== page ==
Lone Wolf’s G9 Carbine looks like any another modern sporting rifle until you check the magazine well. The G9 lower uses small-frame Glock pistol magazines, which solves the problems of previous 9mm AR carbines and makes it an affordable, reliable, and fun gun.
Modern Sporting Rifles (MSR), also known as AR rifles, are commonly used for self defense, hunting, and competition, and are ubiquitous among military and police. Whatever your application, pistol-caliber carbines are accurate, fun, great training platforms, and cheap to shoot. Lone Wolf did their homework and came up with the G9 Carbine.
Most people opt for the 9mm upper, but Lone Wolf also offers uppers chambered in .357 SIG, .40 S&W, .45 GAP, and 5.7x28mm. The uppers are matched with the appropriate GLOCK magazine, except for the 5.7x28mm, which uses top-mounted FN magazines. Buy different uppers, make different guns.
The idea of a 9mm carbine is not a new one. Submachine guns have been around for decades, but carbines are a little larger with better ergonomics and are more manageable. In 1981, Marine and genius firearms designer Maxwell Atchisson was thinking about the XM-177.
The XM-177 was a variant of the M-16 with a 10.5″ barrel. The short barrel wasted a lot of energy as flash and noise, and got very dirty quickly.
Atchisson realized that the XM-177 would be much better if chambered in 9mm. He was a genius and could just do stuff like that. His 9mm gun was a closed-bolt, simple blowback-operated select-fire machine gun.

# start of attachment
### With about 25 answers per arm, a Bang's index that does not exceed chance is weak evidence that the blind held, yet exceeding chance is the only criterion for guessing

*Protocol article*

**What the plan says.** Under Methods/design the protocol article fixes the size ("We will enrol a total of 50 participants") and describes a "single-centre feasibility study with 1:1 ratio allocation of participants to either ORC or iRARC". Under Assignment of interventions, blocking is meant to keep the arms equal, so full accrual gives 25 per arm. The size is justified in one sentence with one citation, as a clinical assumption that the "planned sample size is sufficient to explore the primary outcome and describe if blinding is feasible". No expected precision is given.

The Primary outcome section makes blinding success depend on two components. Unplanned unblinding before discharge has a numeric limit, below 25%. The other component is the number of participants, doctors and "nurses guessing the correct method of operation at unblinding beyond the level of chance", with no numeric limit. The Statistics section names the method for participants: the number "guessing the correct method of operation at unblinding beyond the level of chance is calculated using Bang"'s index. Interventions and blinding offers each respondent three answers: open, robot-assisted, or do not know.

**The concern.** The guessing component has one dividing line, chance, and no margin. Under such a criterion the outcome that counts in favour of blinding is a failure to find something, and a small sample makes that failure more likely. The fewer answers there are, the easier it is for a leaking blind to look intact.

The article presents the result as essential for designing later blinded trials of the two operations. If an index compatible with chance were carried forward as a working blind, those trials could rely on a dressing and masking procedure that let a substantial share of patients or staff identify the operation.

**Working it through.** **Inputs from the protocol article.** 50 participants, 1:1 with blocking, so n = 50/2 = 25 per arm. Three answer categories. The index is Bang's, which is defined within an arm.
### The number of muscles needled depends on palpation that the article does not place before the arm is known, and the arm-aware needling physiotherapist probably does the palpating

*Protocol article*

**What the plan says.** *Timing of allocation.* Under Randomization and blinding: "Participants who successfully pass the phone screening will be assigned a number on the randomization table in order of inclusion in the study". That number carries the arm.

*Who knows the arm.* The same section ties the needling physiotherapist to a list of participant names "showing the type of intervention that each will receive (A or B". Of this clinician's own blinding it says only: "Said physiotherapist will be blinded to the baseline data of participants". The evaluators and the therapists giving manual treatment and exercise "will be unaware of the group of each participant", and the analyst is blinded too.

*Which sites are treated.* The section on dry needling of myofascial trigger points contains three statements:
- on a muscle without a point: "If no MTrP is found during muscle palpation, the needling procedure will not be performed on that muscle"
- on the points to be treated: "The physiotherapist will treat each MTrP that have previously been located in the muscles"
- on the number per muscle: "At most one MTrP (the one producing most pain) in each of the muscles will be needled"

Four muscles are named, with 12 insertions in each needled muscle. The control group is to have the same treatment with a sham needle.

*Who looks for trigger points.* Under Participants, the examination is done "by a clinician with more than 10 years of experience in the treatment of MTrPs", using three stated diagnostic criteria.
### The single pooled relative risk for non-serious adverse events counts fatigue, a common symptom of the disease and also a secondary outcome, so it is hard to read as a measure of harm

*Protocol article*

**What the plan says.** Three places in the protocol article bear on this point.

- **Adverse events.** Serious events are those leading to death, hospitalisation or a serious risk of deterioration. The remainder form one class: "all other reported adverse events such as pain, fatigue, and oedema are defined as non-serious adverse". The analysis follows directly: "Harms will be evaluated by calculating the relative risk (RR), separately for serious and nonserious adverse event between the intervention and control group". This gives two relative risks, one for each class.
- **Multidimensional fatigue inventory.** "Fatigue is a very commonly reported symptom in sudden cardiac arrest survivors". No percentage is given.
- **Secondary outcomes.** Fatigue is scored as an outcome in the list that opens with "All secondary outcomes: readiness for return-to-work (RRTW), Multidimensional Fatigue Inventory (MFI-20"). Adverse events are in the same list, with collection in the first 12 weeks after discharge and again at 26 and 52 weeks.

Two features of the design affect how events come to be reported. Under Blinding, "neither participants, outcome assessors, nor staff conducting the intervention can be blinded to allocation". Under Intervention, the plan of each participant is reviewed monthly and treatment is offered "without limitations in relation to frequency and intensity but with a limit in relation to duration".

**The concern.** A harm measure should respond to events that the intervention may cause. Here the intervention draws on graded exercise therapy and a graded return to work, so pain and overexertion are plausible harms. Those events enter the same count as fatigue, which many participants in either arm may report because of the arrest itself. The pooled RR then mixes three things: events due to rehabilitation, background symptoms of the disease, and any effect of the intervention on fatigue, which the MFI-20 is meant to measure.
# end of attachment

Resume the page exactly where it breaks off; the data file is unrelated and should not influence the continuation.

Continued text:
His blowback system consisted of a heavy bolt resting against the base of the 9mm cartridge case, with a heavy buffer and recoil spring compressed by the kinetic energy of the bolt when it moves back under recoil. The stored energy of the compressed spring then drives the bolt forward back into the firing position. This eliminates the whole gas system, allowing the use of very short barrels. For close quarters, it had all the energy it needed in a small, low-recoil package, with the great ergonomics of the M-16. A 10.5″ barrel is the sweet spot for 9mm, giving nearly optimum energy.
Colt took over the project and in 1985, introduced the 9mm SMG. More interested in parts commonality with the M-16 than innovation, they came up with a rough, mass-produced product still sold by Colt today. The Marine Corps adopted the 10.5″-barrel model for the Fleet Antiterrorism Security Teams (FAST), and it was used by DOE, DEA, U.S. Marshals Service, and the U.S. Diplomatic Security Service. The Bahamas, Bangladesh, Malaysia, and Panama also fielded the SMG.